There's a tax break waiting for owners who renovated this year

by David Kitai07 Apr 2021

With the Easter weekend gone, Americans are once again staring down the barrel of tax season. It’s a somewhat different tax season, though, as the pandemic and its resultant lockdowns have changed spending patterns for almost every American.

One of the more notable changes, along with increased savings rates and more online purchases, has been in renovations. Americans stuck at home with no trips or restaurants to splurge on have remodeled their homes, built offices, and reinvested in where they live. One housing expert told MPA that in doing so, those homeowners could be suddenly eligible for some significant tax breaks.

Holden Lewis (pictured), home and mortgage expert at NerdWallet, explained that a certain segment of homeowners who renovated are ripe for a set of tax cuts. He noted that homeowners who pay more in mortgage interest and property taxes than the standard deduction are likely eligible for a range of tax breaks on any renovation project they might have undertaken in the past year. Those more heavily leveraged owners, he explained, are a perfect point of contact for mortgage professionals who, in partnership with a tax expert, can help them save big on taxes and further strengthen their position as an advisor in all things financial.

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“There are a lot of changes made in the 2017 tax law and the bottom line is, you can deduct interest on your home equity line of credit, or home equity loan, if that money is spent on renovations,” Lewis said. “You can’t deduct it if it’s been on vacations or cars, or college tuition or something like that. What it means is - if you have a mortgage and then you get a home equity line of credit to fund renovations, you can add the interest paid on both of those together, and your property taxes, and if they amount to more than the standard deduction, then you can deduct that.”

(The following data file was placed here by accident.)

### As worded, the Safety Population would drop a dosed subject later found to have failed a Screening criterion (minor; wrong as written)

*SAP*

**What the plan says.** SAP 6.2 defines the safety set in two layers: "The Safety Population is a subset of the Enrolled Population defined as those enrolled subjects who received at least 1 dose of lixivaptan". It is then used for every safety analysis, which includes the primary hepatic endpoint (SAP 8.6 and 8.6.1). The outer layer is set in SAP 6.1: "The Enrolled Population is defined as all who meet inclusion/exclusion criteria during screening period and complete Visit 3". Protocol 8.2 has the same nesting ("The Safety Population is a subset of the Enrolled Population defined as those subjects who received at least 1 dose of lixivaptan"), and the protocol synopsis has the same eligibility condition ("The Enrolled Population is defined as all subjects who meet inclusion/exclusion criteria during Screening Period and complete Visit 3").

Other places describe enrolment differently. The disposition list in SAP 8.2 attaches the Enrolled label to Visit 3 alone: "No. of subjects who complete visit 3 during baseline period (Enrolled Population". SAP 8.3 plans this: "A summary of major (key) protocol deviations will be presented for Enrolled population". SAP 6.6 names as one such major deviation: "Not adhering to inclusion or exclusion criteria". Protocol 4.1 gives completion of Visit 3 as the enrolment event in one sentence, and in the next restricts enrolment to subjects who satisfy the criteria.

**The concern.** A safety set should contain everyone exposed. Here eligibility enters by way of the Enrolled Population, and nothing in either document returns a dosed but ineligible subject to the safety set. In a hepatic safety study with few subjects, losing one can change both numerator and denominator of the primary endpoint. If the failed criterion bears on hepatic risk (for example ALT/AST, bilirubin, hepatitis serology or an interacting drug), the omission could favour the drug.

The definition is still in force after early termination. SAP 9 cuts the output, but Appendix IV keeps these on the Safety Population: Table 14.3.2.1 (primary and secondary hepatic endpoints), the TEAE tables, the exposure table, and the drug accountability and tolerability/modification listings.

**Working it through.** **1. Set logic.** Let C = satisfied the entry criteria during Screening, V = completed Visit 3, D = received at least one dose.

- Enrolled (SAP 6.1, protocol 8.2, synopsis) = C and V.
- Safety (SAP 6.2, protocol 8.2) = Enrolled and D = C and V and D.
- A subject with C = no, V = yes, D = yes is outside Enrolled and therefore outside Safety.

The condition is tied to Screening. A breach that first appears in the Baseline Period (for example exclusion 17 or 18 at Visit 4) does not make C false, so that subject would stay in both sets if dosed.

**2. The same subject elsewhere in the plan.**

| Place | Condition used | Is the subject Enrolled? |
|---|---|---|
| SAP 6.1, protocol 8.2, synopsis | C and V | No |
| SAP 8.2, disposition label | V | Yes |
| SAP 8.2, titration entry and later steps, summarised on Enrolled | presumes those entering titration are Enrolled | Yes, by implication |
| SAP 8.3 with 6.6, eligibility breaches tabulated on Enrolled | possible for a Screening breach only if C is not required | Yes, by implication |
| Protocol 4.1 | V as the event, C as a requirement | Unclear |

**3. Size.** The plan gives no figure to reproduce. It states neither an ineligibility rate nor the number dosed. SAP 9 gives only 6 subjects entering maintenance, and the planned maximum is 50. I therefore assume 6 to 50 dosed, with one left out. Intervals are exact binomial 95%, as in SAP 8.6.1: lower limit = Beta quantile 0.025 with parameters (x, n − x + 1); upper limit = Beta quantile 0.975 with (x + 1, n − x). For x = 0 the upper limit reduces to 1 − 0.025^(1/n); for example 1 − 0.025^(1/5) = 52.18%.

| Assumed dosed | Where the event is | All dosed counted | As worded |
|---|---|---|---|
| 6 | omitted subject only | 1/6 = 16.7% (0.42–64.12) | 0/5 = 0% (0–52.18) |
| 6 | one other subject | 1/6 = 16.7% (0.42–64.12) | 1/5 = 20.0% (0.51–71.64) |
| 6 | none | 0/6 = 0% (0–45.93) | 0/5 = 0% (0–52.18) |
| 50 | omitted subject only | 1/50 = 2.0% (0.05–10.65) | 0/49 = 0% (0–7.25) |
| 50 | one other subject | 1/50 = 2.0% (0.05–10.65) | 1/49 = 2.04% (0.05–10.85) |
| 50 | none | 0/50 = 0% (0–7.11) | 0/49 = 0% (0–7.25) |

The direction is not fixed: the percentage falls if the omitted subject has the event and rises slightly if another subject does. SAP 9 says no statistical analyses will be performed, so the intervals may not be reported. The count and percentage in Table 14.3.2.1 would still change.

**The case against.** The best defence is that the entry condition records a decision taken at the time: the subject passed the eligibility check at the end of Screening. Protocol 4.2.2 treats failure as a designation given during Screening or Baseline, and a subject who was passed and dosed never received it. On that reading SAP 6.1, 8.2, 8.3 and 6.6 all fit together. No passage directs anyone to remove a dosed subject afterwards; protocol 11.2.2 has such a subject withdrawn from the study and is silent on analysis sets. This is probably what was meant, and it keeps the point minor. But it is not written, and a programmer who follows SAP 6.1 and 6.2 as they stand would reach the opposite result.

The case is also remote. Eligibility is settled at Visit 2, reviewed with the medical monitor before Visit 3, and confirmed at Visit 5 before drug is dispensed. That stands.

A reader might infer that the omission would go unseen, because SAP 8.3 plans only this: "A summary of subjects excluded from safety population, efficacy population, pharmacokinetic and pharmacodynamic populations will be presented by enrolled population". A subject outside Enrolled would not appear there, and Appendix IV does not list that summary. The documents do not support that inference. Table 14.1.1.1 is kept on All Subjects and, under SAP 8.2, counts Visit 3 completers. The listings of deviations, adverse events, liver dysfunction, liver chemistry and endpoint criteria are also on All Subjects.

In addition to that core aspect of the tax code. Lewis explained another area of opportunity, while noting that any borrower should consult with a tax professional on it. If a homeowner made “medically necessary improvements” on their property that amounted to an excess of 7.5% of their adjusted gross income, then the excess can also be adjusted. As baby boomers age and more families bring in older generations to avoid the potential risks that come with retirement homes, these improvements are becoming a more normal fact of homeownership. While what’s “medically necessary” might be up for debate, Lewis believes a range of borrowers might be eligible.

In both of these situations, Lewis sees a real opportunity for mortgage professionals to show their value. He noted that these incentives are an especially good angle for accessing homeowners living in states or neighborhoods with high property taxes. Finding those customers and showing them the tax benefits of a home equity line of credit or cash out refinance to renovate can be a huge driver for business. It’s crucial, too, to strengthening relationships that can last a lifetime.

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“It’s a way of staying in touch with the customer, and really talking about how they manage their debt and what are they doing with their debt,” Lewis said. “It’s not a good idea to just kind of leave that customer alone forever. If a mortgage pro positions themselves as a debt advisor, they can use these tax incentives to show how a homeowner can use their debt to further all their various aims, whether that’s renovating the house or some other goal.”